A small clan based in Ii Valley, where Hamamatsu City is now. Hamamatsu is a city in Shizuoka prefecture, Kanto region. The Ii(s) are now based in Saga prefecture, where Ii Naomasa was relocated to when the Tokugawa Shogunate was established.
The Ii(s) as a samurai clan had a much longer traceable history than most of the major clans - the Takeda, Hojo, Matsudaira/Tokugawa etc - around them, with some estimates giving them a 1000 year old lineage. At the least, their ancestry could be traced back to the Kamakura era.
Two of the most famous Ii(s) included Ii Naomasa and Ii Naosuke.
Ii Naomasa was one of the Four Heavenly Generals under Tokugawa Ieyasu, and played a prominent role in the founding of the Tokugawa Shogunate and the revival of the Ii clan.
Naosuke was one of the foremost conservative influence during the ending period of the Shogunate, and his assassination paved the way for the establishment of the Meiji era under a new modernist regime.
As an historical person, Ii Naotora was shrouded in mystery and many uncertainties. Some historians assert that she was actually a man, and that Naotora and Naomasa’s adoptive mother were not the same person.
If you are looking for battle scenes and samurai fighting, you will be sorely disappointed. As the synopsis stated, the story started at a point of crisis for the Ii clan. Their continued survival was highly questionable, and the story reflected the uncertainties and helplessness of a clan on the verge of collapse.
What this drama did very well, and unlike most other Taigas before it - with the exception of Sanadamaru before it - was the focus on the small scale struggles and daily survival efforts of peripheral clans and the people in them. Hence, there are more villagers with names here than you will ever see in many of the Taigas from the last decade. The intimate and humanistic aspects of the drama were what piqued my interest in the first place. While always interesting and grandiose, the focus on all those major personalities got tiring after a while.
Here, we are reminded that ideally, all those political and armed struggles were meant to be for a greater purpose, to bring about peace and stability, not for the sole purpose of personal aggrandizement and megalomaniac-ambition.
The dialogue and messages in this drama were well-written and most often thought-provoking, if somewhat idealized.
In turns comical and heartwarming, it was also mostly just tear-inducing.
A story full of love - in all its myriad representations - and of stubborn people (or if you prefer, persistent and determined).
If there is to be only one reason to watch this drama, it would be for the character of Ono-Tajimanokami-Masatsugu.
He was a character that encompassed many virtues and ideals in the form of a man, but above all, it was love and devotion. Love for a woman, the family, friends, the homeland, the clan, of honour, duty, sacrifice and peace.
(And if you are a shipper and have the tendency to have Second-Male Lead-Syndrome, Ono Masatsugu will be the ultimate candidate to break your heart and provide tonnes of angst and ache).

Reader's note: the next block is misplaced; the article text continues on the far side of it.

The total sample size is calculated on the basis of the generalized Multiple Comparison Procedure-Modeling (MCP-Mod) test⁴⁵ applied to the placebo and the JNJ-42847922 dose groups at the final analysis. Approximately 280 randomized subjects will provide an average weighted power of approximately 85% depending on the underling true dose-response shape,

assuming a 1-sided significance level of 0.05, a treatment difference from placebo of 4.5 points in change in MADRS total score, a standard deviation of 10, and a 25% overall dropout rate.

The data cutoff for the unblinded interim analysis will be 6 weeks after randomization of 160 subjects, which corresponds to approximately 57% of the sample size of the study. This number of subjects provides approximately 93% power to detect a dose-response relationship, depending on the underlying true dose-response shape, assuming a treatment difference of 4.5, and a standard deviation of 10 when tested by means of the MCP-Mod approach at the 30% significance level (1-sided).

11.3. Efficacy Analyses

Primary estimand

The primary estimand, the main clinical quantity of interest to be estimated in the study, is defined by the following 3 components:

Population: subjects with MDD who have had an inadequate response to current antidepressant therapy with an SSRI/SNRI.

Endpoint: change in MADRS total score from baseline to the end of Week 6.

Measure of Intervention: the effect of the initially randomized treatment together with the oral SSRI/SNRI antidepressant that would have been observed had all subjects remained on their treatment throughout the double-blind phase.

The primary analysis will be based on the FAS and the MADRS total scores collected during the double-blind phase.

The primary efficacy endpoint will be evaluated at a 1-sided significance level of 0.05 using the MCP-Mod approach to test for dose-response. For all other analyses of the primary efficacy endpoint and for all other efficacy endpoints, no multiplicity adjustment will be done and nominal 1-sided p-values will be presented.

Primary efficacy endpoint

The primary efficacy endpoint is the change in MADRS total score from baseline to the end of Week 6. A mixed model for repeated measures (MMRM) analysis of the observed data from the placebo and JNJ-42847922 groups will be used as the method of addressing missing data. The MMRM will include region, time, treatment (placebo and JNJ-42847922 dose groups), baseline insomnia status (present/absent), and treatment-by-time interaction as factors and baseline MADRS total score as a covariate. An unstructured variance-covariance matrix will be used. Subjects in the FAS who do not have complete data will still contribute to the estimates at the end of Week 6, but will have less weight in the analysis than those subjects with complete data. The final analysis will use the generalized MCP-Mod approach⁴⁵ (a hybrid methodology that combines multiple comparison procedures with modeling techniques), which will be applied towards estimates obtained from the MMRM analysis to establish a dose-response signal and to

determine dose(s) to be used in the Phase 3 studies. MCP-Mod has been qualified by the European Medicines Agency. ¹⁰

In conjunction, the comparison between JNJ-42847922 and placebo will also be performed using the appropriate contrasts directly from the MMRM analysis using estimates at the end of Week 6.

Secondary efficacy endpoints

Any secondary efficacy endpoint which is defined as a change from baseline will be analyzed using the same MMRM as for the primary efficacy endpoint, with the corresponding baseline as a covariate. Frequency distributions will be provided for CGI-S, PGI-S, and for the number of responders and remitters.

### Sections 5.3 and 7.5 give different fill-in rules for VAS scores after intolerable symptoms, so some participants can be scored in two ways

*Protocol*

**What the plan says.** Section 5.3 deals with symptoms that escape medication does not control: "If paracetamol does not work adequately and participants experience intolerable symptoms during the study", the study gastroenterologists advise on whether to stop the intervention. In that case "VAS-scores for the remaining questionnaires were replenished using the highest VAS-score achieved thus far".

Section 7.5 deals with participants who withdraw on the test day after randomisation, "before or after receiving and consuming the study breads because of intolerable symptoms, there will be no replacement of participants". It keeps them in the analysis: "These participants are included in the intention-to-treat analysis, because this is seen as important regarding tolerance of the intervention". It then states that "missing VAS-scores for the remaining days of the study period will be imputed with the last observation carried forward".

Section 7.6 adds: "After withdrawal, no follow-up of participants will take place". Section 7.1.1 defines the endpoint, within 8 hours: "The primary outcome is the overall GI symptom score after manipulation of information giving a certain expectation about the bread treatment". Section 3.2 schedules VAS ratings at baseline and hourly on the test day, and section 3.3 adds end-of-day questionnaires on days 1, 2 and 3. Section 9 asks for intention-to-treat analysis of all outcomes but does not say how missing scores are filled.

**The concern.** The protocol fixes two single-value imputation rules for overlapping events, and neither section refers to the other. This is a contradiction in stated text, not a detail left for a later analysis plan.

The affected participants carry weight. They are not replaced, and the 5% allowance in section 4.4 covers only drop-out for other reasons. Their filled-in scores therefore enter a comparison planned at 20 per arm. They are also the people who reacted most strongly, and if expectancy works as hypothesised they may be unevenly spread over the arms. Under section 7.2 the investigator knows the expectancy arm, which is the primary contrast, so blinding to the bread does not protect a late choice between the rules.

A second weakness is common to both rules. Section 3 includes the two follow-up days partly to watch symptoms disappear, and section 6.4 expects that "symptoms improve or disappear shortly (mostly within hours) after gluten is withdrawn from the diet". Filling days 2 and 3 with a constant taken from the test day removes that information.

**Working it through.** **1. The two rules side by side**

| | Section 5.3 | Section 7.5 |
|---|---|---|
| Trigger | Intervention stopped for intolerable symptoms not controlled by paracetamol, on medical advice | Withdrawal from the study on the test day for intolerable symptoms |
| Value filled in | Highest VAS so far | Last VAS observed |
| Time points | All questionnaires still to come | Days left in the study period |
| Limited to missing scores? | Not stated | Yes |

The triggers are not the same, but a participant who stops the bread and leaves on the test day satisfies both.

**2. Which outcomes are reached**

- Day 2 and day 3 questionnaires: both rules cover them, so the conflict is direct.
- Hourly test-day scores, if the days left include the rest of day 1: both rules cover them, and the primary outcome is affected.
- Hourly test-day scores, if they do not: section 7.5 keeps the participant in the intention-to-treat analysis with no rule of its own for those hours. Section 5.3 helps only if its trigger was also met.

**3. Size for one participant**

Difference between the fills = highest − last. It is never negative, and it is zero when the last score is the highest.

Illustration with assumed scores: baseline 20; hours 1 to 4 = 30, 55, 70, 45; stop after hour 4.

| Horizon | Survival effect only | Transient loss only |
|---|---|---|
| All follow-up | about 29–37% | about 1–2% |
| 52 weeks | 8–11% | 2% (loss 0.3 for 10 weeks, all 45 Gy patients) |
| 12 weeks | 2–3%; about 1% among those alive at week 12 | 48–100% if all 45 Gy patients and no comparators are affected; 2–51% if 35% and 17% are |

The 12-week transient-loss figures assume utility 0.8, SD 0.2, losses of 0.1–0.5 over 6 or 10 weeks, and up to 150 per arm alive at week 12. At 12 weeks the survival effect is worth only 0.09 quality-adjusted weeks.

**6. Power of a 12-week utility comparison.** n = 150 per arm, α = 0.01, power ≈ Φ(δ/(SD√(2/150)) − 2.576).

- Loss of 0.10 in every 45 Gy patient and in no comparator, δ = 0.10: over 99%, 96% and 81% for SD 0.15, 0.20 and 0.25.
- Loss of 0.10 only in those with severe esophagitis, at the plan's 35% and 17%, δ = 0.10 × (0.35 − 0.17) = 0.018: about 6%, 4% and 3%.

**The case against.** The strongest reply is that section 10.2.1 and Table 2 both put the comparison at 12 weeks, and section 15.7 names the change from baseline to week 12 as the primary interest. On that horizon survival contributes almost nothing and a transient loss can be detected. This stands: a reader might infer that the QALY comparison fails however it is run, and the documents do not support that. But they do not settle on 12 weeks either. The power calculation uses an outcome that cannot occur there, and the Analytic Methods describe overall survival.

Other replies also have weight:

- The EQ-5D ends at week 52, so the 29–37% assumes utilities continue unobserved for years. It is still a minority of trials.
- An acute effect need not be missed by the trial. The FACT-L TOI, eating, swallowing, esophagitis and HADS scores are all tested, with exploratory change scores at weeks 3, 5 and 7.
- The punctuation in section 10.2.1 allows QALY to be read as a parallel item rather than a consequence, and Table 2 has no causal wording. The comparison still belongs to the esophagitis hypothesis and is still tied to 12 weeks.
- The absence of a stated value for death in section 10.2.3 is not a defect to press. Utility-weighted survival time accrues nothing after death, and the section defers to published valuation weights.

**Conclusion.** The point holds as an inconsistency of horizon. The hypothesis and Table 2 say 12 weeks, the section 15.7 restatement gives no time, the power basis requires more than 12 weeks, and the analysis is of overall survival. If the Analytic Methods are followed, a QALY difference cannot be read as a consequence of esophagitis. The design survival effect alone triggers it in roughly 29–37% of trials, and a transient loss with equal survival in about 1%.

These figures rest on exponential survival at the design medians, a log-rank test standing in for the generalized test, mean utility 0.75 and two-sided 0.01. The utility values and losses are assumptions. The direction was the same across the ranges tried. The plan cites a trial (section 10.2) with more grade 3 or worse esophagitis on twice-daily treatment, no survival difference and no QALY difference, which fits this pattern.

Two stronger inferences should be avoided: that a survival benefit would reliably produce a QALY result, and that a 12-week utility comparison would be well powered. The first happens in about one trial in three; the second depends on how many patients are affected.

On reflection - since there have been many, many fantastic second male lead characters before - what truly made Ono Masatsugu stood out from the fray, besides some good - if spotty - writing, was the fact that in the hands of Takahashi Issei, he was elevated to a sublime level of intensely stoic devotion and loving magnanimity. An unsurpassed potent combination.
Besides Masatsugu, I would dare venture that there are many lovable and admirable characters in this show. Whether you agree with their motivations or not, no one failed to live up to their ideals or limitations, of which there were numerous. While a weird way to state, whether the goal was mediocrity or self-sacrifice, most everybody tried their best.
Generally, the casting and acting were solid and competent, befitting a Taiga. Personally, however, I did not find all acting equally appealing. I did not particular enjoy Shibasaki or Suda’s acting, as I thought they overexpressed at some parts. Still, they did very well in their roles.
Most of the secondary characters had very competent actors and actresses at the helm, and that had made for a marvelous watch.
Last but not least, another note on Takahashi Issei as Ono Masatsugu. His role here captured my imagination and made me a fan, so while biased, I have to once again comment on his amazing performance. He turned what was a run-of-the-mill-character into THE character to pay attention to. His presence made what was an average Taiga into one that engrossed the hearts and minds of fans. While not an especially popular Taiga (ratings were quite mediocre), Naotora might well turn into a cult-drama for the way it has engaged the emotions of fans, and Masatsugu had been one of the main reasons for this phenomena.
A gorgeous soundtrack and background music accompanied this show and raised the level of emoting for the whole series. Simply breathtaking music.
While I have had problems with certain aspects of the development of the storyline and the relationships they portrayed, I could not complain that it was not already written into the story from the beginning (unlike some other stories/shows), though due to various factors, interpretations for the story deviated somewhat from the intentions of the scriptwriter. This is mostly an issue of personal expectations and subjective interpretation.
The story, however, devolved into semi-farcical comedy and ridiculousness at certain portions of the second half, and this detracted somewhat from the overall quality of the show.
While no-where-near-perfection, this series has been an interesting glimpse into a lesser known clan and world of the Sengoku era.
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